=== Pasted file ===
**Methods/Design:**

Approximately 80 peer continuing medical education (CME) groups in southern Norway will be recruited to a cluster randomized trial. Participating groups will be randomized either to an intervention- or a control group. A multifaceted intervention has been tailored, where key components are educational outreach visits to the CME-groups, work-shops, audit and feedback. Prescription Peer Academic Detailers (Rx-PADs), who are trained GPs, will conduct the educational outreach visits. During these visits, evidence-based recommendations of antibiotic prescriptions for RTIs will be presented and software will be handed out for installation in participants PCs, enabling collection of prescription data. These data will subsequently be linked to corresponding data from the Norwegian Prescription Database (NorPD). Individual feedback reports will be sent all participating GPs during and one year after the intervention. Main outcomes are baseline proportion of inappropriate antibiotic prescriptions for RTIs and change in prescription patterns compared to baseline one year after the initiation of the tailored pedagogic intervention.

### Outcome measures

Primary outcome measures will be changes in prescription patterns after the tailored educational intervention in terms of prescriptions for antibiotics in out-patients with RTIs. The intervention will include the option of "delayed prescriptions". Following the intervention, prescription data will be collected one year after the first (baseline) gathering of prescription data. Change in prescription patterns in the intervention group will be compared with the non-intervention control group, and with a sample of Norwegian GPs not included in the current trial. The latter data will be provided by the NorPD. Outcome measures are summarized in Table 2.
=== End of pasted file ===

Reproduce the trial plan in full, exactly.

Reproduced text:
**Methods/Design:**

Approximately 80 peer continuing medical education (CME) groups in southern Norway will be recruited to a cluster randomized trial. Participating groups will be randomized either to an intervention- or a control group. A multifaceted intervention has been tailored, where key components are educational outreach visits to the CME-groups, work-shops, audit and feedback. Prescription Peer Academic Detailers (Rx-PADs), who are trained GPs, will conduct the educational outreach visits. During these visits, evidence-based recommendations of antibiotic prescriptions for RTIs will be presented and software will be handed out for installation in participants PCs, enabling collection of prescription data. These data will subsequently be linked to corresponding data from the Norwegian Prescription Database (NorPD). Individual feedback reports will be sent all participating GPs during and one year after the intervention. Main outcomes are baseline proportion of inappropriate antibiotic prescriptions for RTIs and change in prescription patterns compared to baseline one year after the initiation of the tailored pedagogic intervention.

### Outcome measures

Primary outcome measures will be changes in prescription patterns after the tailored educational intervention in terms of prescriptions for antibiotics in out-patients with RTIs. The intervention will include the option of "delayed prescriptions". Following the intervention, prescription data will be collected one year after the first (baseline) gathering of prescription data. Change in prescription patterns in the intervention group will be compared with the non-intervention control group, and with a sample of Norwegian GPs not included in the current trial. The latter data will be provided by the NorPD. Outcome measures are summarized in Table 2.